I have the pleasure of working with someone who has a rather eccentric and unconventional music taste. I get to learn all about a whole side of music I didn’t know existed but also get incite into a cynic’s view of pop music. One night he and his band went through the UK’s top 40 and there wasn’t a single band on the list. I thought that in his old age of thirty he maybe just didn’t recognise some of the new pop bands names. However; when I decided to test his theory I was blown away to find the only band with a featured song was Clean Bandit. Some questionable exceptions might include Maroon 5, Train and The Vamps but in the words of Max Bemis, “They’re only actors who can play guitar”.
In my previous blog post I talked about how it was important for young generations to explore “classics”. Given the streaming platforms like Spotify’s libraries it’s really no wonder that we are sifting through old back catalogues and embracing almost forgotten classics. Whether through Dadrock or some Motown everyone should take a look at the roots of music to see how far we’ve come, or digressed in some crotchety “born in the wrong generation” types opinion. If you listen back to the likes of Otis and Dionne and find yourself longing for the sounds of old there’s plenty of revival music bringing the sound of the classics to the modern era.
Having determined that Spotify was more the knowledgable museum curator with a myriad of music to show but no real drive to discover I set out to find my intrepid explorer to help me expand the collection, I was looking for an Indiana Jones rather than a Night At The Museum basically. Then it came to me, a place I once shrugged off as too dense to navigate, but now more refined while retaining the depth, Bandcamp!
Having been an avid Spotify user for the past few years I discovered in a conversation with a friend that I really haven’t been getting the most out of Spotify’s services. How could this be, how could I have Spotify open at almost all times and not know about a crucial part of what it offers its users? In my ignorance I had glossed over the discover and radio tab. It turns out Spotify updates a Discover Weekly playlist that contains 30 songs they think you might like based on what you’ve been listening to. The algorithm they use basically uses other users own playlists featuring songs you listen to in order to form this new playlist.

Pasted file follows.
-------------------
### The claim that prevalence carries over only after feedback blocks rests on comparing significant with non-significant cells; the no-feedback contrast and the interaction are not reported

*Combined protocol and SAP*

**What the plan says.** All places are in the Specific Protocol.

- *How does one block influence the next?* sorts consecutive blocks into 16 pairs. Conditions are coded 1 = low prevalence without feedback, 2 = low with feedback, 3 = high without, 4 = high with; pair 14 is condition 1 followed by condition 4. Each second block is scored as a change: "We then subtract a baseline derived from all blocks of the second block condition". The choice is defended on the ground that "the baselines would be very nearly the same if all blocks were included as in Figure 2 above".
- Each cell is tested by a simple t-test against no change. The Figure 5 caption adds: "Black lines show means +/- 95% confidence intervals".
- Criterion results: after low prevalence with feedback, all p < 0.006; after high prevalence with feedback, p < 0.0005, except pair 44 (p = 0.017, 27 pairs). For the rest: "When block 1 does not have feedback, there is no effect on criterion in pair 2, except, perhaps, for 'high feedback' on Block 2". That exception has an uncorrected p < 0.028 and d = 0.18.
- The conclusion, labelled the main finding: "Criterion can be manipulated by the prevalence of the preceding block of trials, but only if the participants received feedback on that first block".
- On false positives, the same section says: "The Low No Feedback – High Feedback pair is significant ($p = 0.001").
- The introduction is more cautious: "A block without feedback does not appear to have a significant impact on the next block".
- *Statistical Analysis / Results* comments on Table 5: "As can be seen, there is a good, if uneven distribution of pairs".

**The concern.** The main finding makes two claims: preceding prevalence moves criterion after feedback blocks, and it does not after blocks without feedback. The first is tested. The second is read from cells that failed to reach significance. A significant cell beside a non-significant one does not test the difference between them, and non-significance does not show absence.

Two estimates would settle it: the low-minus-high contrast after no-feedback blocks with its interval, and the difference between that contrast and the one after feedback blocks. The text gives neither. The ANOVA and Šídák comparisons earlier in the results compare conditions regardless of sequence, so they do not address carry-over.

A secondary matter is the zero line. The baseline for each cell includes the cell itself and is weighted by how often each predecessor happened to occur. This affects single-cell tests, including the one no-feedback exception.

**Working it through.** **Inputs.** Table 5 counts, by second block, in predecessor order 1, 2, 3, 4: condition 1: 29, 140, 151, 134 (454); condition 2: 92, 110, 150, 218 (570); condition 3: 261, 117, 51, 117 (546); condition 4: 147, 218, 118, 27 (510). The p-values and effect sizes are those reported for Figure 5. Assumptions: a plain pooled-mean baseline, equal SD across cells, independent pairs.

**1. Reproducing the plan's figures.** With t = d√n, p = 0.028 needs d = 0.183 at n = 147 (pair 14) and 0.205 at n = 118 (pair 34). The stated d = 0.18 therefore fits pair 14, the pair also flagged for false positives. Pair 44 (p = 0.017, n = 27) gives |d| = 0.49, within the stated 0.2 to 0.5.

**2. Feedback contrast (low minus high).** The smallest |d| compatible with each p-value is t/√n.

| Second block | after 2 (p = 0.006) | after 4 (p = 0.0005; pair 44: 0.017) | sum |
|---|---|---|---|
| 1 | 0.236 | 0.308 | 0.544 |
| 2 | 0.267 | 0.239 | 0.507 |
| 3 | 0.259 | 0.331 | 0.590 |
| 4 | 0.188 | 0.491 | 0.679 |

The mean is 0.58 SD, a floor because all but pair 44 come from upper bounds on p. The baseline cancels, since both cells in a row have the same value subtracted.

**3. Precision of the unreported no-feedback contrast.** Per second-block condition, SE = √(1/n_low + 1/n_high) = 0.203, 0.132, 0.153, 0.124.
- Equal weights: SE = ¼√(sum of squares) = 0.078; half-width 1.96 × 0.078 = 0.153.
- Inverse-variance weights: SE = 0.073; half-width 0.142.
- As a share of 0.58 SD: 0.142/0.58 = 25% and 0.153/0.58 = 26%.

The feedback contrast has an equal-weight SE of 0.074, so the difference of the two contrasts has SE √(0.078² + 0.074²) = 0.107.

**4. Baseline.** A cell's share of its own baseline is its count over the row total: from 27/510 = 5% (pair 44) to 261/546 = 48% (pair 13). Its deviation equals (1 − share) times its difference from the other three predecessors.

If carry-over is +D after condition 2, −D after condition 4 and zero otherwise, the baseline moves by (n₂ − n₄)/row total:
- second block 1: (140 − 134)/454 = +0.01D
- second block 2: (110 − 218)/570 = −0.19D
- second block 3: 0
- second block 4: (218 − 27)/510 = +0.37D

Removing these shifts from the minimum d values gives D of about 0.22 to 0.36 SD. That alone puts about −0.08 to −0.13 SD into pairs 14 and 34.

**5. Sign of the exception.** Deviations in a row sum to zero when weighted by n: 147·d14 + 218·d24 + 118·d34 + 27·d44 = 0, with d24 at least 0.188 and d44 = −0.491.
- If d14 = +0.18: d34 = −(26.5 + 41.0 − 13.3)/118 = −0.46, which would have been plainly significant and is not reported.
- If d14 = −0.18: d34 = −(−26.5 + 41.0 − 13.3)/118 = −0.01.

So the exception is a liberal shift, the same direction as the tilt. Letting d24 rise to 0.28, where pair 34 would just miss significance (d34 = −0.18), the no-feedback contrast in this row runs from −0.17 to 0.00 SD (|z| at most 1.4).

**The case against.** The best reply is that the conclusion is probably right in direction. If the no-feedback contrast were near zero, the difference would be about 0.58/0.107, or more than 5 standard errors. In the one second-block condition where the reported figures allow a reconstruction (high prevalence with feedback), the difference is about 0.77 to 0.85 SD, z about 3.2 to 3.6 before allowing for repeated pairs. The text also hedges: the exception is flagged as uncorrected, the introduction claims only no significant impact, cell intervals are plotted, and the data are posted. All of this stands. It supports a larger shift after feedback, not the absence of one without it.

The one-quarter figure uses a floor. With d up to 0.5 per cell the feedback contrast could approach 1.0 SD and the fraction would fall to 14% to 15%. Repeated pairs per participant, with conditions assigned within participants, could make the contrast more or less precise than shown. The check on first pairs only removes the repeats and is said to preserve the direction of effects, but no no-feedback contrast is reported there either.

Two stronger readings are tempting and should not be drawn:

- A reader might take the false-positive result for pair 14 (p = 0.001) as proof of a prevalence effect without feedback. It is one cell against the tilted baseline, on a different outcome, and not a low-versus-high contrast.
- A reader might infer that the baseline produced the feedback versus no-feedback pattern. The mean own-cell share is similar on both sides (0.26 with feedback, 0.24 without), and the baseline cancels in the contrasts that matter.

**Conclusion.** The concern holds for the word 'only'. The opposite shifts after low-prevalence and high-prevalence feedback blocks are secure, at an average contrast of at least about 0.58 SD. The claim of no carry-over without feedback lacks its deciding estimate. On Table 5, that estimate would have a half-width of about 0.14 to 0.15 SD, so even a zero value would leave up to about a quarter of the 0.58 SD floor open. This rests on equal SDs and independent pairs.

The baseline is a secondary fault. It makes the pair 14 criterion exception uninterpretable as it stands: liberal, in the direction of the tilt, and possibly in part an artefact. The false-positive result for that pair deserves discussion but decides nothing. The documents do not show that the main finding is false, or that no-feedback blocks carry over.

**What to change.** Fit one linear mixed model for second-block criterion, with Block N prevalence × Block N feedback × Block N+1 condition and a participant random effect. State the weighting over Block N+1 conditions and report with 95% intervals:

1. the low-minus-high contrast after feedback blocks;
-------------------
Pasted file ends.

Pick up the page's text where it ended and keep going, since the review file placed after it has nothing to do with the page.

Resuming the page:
Perfect! A way to discover new music with no effort required making discovering new music easier and more convenient. Well, not really because this is where the differences between my friend and I differed the results of the playlist. You see he likes old rock music, “dad rock”, stuff that’s considered classics so there’s a firm connection between all the classics already established. My taste however is more contemporary and looks like someone with Parkinson’s threw darts at a chart of music genres and whatever they hit was what I blended together. I also tend to listen to albums rather than playlists which might annoy the algorithm slightly.
So here’s where I began to think about discovering music and how it really isn’t something you can leave up to an algorithm and that’s ok, in fact it adds a bit more depth to the experience. Rather than having a service pigeon hole you into a certain type of music you need to go outwith that service and really explore using every tool out there, and that’s exactly what we’ll do throughout this blog.